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Hotel etiquette in Switzerland

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Hotel bed in Switzerland

A bed in a Swiss double hotel room.

Become a beloved guest in Swiss hotels

Hotel stays may seem identical wherever you go, but that's certainly not true in all cases. Cultural differences can cause misunderstandings among guests and staff.

Although most Swiss hotels are very much used to welcome guests from all over the world, it helps to know a little bit about local habits and manners. It will make you a beloved guest and your stay will be more pleasant.

Depending on where you are from and where you have traveled before, the below tips may be either very obvious to you, or they may be helpful to adapt to the local culture.

The do's

  • Add all guests to your booking, including children. Do not book for two adults and check-in with an additional child, for example. You're expected to pay for each guest and to use a room with no more than the indicated maximum number of people.
  • If you travel with a pet, check if the hotel accommodates this, and mention the pet while booking. Pets are often not welcome in the hotel restaurant, but there are exceptions.
  • When you first enter your room, read the booklet with the house rules and safety regulations.
  • Separate waste if the hotel accommodates this. For example: if available, use separate bins for paper, plastics, etc.
  • Keep your room tidy. There is no need to thoroughly clean, but don't leave waste on the floor or the balcony, for example. Also keep the bathroom floor dry.
  • It is common for rooms to have an in-room safe. Often it is located in a closet. If there is no safe, you can ask the front desk staff to safely store any valuables.
  • Swiss hotels have western-style sit toilets; only use them in a sitting position. Some bathrooms offer a bidet as well, but this is no standard feature like it is in Italy.
  • Feel free to ask the hotel to keep your luggage for the rest of the day after you check-out. Most hotels will be able and willing to do so.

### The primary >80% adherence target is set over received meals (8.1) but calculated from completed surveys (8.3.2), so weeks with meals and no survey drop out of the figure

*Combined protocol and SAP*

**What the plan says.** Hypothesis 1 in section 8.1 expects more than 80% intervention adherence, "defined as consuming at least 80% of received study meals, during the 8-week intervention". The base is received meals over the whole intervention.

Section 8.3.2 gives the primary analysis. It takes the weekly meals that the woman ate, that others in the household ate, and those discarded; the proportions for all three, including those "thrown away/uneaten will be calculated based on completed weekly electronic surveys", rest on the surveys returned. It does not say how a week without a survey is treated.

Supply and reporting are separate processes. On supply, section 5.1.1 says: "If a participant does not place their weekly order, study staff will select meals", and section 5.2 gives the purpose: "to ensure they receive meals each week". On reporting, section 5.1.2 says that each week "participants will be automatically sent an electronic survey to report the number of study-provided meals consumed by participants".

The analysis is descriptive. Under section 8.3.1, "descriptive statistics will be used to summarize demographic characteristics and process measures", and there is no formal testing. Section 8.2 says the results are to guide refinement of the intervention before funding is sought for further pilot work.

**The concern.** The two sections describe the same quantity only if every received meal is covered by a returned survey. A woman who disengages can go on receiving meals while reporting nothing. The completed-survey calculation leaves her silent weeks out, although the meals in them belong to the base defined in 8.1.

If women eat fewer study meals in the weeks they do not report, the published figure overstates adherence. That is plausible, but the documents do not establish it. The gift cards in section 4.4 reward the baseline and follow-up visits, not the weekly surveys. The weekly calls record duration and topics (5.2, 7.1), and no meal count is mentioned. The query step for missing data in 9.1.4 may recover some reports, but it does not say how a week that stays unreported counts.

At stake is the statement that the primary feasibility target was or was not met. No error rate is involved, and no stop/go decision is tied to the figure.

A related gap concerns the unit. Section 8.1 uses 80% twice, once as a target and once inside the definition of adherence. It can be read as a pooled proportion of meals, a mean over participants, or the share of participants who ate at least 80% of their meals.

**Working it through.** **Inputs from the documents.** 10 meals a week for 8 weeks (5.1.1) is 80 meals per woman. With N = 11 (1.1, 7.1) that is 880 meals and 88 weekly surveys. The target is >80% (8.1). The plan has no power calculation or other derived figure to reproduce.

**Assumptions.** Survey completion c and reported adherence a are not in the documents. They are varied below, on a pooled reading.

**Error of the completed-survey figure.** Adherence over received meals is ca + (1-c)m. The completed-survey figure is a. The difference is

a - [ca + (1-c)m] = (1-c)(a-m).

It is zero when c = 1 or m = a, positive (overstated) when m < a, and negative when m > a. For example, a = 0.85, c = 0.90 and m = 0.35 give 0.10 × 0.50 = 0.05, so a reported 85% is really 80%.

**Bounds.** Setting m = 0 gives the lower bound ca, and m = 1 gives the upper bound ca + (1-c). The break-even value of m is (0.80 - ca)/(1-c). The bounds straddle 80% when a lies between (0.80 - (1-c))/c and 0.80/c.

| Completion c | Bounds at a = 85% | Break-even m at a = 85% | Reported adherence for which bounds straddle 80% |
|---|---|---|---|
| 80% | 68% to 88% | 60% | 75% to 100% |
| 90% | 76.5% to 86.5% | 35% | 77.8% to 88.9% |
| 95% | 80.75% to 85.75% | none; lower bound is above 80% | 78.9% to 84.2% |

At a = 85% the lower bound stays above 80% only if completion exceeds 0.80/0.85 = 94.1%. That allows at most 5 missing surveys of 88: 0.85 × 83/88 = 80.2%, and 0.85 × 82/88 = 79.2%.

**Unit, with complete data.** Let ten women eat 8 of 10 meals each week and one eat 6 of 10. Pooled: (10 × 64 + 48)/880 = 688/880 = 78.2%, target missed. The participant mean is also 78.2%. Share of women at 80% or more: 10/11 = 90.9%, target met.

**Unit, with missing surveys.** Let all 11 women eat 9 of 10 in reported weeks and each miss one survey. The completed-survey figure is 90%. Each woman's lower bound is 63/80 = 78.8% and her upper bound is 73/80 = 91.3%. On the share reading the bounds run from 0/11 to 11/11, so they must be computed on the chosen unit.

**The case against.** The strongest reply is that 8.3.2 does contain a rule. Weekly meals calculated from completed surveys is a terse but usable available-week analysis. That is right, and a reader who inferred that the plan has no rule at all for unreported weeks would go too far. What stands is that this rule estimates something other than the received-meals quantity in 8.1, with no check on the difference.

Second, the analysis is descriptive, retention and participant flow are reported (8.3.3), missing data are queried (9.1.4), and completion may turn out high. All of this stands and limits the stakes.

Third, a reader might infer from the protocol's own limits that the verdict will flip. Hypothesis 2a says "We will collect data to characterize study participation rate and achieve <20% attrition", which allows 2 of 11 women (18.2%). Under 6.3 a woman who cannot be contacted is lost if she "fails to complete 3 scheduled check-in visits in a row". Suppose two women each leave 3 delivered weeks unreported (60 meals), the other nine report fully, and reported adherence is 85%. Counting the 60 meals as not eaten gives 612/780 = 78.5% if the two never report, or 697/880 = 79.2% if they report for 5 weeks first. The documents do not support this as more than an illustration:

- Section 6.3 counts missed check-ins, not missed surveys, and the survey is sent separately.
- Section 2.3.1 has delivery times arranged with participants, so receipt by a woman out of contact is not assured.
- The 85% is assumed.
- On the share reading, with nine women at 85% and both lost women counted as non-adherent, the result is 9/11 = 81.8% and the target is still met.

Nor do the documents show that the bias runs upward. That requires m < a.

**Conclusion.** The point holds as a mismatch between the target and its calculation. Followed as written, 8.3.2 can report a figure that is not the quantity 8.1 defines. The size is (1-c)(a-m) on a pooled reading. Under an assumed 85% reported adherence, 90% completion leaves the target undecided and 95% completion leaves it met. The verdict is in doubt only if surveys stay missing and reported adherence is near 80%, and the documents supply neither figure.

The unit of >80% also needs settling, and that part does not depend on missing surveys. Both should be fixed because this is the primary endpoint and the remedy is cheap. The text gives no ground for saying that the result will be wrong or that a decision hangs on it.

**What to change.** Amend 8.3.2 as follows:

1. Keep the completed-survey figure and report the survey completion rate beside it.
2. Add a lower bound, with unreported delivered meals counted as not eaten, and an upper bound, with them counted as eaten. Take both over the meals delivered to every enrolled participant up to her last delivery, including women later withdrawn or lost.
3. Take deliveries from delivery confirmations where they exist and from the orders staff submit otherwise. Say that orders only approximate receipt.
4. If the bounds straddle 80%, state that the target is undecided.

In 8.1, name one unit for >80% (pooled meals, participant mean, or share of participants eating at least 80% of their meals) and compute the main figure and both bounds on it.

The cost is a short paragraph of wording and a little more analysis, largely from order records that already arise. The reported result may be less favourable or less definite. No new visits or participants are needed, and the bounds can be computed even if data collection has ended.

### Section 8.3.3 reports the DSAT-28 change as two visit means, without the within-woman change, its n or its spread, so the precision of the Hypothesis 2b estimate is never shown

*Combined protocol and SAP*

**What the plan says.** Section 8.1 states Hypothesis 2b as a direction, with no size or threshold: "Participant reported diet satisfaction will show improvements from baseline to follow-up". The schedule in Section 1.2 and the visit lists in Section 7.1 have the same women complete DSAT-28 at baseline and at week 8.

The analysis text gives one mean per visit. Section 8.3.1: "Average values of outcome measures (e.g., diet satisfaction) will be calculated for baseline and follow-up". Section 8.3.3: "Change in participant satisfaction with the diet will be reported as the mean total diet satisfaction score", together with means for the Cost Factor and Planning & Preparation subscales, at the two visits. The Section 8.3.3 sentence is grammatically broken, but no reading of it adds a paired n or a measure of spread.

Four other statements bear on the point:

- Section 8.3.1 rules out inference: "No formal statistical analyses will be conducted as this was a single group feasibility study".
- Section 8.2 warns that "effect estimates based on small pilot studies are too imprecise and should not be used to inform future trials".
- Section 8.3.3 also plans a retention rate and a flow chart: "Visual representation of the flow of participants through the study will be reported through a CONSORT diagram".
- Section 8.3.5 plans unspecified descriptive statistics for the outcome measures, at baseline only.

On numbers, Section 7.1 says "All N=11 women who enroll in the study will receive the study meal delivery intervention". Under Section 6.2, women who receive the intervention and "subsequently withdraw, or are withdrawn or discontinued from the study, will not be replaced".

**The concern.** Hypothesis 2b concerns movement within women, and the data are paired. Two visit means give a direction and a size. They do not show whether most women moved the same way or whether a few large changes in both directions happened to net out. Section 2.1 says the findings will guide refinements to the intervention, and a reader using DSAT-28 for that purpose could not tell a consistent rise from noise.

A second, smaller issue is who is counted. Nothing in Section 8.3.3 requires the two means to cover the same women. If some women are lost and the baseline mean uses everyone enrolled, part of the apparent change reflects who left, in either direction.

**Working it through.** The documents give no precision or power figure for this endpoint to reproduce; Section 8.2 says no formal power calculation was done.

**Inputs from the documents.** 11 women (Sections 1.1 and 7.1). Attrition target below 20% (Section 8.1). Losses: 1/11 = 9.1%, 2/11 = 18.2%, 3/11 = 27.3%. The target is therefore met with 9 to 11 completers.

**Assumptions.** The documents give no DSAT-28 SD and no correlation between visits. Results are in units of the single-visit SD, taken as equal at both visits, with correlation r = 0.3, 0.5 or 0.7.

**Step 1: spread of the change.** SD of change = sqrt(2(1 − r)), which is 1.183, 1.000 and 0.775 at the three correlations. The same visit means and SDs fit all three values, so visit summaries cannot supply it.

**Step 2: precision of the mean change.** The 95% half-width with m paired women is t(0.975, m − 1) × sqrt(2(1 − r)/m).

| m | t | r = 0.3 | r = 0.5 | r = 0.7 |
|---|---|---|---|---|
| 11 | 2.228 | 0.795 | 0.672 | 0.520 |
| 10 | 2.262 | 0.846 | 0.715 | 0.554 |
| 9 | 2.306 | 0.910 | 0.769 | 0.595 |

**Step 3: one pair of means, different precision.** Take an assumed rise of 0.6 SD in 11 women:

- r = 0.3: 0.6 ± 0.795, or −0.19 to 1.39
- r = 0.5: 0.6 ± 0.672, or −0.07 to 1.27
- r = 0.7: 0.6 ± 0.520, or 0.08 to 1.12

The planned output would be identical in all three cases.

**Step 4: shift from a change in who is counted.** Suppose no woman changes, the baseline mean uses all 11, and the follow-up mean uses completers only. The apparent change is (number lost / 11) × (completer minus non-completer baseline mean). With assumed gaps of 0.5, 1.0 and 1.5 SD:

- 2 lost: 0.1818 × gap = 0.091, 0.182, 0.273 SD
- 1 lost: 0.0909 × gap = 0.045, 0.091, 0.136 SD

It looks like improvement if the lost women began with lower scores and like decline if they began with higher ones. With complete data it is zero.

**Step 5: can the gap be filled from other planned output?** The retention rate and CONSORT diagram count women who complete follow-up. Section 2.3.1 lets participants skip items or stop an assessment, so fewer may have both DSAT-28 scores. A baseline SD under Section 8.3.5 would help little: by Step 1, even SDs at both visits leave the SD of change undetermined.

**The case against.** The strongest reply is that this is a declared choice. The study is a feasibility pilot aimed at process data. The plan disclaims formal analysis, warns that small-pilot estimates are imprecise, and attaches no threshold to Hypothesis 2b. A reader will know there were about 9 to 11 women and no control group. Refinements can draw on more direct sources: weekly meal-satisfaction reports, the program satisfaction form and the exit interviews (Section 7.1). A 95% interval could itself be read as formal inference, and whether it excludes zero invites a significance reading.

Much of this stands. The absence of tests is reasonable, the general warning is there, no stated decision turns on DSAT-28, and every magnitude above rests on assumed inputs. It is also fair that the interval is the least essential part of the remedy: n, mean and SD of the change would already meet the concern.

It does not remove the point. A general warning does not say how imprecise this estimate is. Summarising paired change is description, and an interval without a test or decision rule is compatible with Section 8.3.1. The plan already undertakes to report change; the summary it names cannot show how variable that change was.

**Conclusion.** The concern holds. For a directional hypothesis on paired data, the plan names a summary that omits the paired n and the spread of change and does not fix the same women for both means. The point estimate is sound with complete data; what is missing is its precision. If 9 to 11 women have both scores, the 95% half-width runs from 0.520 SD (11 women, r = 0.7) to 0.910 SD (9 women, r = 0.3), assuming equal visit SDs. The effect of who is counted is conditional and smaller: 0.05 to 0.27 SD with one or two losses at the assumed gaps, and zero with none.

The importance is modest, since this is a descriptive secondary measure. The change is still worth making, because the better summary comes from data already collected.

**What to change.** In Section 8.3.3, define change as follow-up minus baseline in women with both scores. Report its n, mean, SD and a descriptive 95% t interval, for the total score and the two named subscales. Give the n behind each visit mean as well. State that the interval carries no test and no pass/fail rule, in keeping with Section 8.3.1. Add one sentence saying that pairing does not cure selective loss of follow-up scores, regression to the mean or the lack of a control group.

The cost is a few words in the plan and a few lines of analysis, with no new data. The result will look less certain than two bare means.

The don'ts

  • Don't be noisy, particularly in the early morning and evening. The hotel house rules may mention specific time frames during which silence is expected, e.g. after 10 PM. The basic guideline is that guests in adjacent rooms should not be able to hear you.
  • Many hotels offer breakfast in "all you can eat" buffet style. Sometimes dinner is served like that as well. Do not get more food than you will eat. Leftovers are not appreciated. Feel free to go over to the buffet counter as often as you like though. Also you can ask the staff if something is missing; they may be able to cater to your needs. Do not touch the food at the buffet counter with your hands.
  • Don't expect 24-hour catering. Almost all hotels offer breakfast, but not all of them have a full in-house restaurant. If they do have one, it may not be open all day long. It is common for restaurants to be open for lunch (e.g. 12 to 2 PM) and dinner (e.g. from 6 PM). The front desk staff can reserve a table for you, if necessary.
  • Don't "demand" anything if you have a request or complaint. Staff and guests are very much considered as equals. The staff will be polite, but the same is expected from guests. A smile and some patience will work better than making demands. It's all about the tone of voice.
  • Generalizing is risky, but Swiss staff generally take their job seriously and may come across as formal or not overly enthusiastic. Don't confuse this with rudeness.
  • You're expected to pay the amount on the bill, and there is no need to tip. Not leaving a tip is perfectly normal. Of course you can tip if you want to; in that case we recommend a small amount.


More tips about hotels in Switzerland.



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